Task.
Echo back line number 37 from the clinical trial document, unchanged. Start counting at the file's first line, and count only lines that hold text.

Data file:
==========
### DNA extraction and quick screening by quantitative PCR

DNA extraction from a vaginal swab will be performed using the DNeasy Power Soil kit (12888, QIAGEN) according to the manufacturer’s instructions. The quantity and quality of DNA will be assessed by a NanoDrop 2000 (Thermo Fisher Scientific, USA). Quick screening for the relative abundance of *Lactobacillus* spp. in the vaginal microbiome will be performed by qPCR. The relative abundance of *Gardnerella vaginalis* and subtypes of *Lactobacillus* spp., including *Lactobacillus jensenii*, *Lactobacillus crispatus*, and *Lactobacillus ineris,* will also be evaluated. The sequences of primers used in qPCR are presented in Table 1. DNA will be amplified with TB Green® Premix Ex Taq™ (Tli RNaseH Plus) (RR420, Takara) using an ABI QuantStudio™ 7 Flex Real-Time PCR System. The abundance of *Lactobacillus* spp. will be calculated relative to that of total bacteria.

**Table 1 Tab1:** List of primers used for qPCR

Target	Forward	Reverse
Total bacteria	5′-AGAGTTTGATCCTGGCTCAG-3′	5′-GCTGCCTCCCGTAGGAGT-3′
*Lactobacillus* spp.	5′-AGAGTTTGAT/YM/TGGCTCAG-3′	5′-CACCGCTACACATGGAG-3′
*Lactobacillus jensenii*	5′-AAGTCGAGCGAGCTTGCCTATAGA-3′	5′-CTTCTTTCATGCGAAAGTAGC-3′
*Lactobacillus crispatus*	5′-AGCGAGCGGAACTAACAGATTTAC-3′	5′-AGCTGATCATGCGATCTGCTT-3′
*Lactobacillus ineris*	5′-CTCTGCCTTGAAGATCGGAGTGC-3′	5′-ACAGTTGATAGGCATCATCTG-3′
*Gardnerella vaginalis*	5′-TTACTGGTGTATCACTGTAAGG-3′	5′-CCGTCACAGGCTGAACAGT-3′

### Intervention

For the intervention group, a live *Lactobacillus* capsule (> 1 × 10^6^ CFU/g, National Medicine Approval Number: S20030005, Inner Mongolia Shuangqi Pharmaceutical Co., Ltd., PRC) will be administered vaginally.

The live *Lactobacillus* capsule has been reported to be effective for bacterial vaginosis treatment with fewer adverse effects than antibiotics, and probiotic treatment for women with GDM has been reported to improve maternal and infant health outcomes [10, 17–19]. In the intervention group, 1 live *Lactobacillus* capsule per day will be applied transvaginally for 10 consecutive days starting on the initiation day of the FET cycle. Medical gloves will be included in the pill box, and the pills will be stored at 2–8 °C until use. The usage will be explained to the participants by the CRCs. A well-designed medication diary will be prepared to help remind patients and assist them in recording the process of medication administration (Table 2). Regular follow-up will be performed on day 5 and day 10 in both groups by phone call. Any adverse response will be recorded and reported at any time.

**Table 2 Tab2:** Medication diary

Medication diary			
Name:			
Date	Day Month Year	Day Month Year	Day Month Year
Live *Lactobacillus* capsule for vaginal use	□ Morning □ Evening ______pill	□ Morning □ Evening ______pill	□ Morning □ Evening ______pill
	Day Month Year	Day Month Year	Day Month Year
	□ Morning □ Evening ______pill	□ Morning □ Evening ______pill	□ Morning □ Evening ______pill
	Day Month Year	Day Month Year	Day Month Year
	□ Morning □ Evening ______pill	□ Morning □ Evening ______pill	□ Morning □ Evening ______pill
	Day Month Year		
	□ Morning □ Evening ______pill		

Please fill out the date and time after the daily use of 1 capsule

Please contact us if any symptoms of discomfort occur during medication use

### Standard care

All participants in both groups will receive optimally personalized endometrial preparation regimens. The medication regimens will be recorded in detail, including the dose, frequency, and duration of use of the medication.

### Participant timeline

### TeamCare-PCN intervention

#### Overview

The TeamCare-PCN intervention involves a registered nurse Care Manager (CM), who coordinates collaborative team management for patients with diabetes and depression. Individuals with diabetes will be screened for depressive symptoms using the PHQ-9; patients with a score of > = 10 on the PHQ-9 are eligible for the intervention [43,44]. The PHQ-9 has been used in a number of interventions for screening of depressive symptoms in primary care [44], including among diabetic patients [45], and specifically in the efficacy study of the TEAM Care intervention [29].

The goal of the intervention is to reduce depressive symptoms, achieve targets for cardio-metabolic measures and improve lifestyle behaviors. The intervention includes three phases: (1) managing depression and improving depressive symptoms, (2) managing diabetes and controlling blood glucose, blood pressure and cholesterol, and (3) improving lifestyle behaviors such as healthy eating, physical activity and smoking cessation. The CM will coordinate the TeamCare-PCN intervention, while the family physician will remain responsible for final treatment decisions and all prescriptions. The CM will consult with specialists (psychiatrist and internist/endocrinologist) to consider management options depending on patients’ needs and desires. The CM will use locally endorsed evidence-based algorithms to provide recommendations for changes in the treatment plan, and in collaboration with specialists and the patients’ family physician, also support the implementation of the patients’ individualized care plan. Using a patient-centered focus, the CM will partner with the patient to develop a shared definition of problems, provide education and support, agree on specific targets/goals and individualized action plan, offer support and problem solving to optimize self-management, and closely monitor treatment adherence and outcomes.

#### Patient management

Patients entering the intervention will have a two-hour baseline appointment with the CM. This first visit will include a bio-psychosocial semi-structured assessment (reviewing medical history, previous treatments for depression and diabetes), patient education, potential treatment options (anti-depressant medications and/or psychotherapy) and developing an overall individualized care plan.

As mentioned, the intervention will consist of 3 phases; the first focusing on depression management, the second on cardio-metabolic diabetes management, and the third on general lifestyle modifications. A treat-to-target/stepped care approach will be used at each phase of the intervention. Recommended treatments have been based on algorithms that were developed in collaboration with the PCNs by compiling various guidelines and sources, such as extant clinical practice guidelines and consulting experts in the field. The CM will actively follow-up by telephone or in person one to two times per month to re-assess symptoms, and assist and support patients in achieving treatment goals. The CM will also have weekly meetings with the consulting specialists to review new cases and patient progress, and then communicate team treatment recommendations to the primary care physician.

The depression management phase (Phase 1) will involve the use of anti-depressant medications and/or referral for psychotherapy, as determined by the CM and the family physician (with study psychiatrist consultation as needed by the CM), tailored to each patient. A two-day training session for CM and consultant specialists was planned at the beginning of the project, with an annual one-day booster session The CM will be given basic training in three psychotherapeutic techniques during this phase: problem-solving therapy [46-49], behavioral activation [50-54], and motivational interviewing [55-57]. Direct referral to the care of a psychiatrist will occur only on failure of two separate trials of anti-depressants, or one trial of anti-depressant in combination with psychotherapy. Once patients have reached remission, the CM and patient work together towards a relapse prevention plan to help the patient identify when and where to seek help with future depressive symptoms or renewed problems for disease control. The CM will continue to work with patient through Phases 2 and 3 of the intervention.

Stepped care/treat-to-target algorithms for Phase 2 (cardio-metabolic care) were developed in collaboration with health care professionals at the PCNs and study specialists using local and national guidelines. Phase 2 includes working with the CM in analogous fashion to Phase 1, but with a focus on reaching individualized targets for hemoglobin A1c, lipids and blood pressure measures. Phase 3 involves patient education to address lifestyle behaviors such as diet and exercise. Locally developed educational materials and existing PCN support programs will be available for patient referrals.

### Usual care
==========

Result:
The depression management phase (Phase 1) will involve the use of anti-depressant medications and/or referral for psychotherapy, as determined by the CM and the family physician (with study psychiatrist consultation as needed by the CM), tailored to each patient. A two-day training session for CM and consultant specialists was planned at the beginning of the project, with an annual one-day booster session The CM will be given basic training in three psychotherapeutic techniques during this phase: problem-solving therapy [46-49], behavioral activation [50-54], and motivational interviewing [55-57]. Direct referral to the care of a psychiatrist will occur only on failure of two separate trials of anti-depressants, or one trial of anti-depressant in combination with psychotherapy. Once patients have reached remission, the CM and patient work together towards a relapse prevention plan to help the patient identify when and where to seek help with future depressive symptoms or renewed problems for disease control. The CM will continue to work with patient through Phases 2 and 3 of the intervention.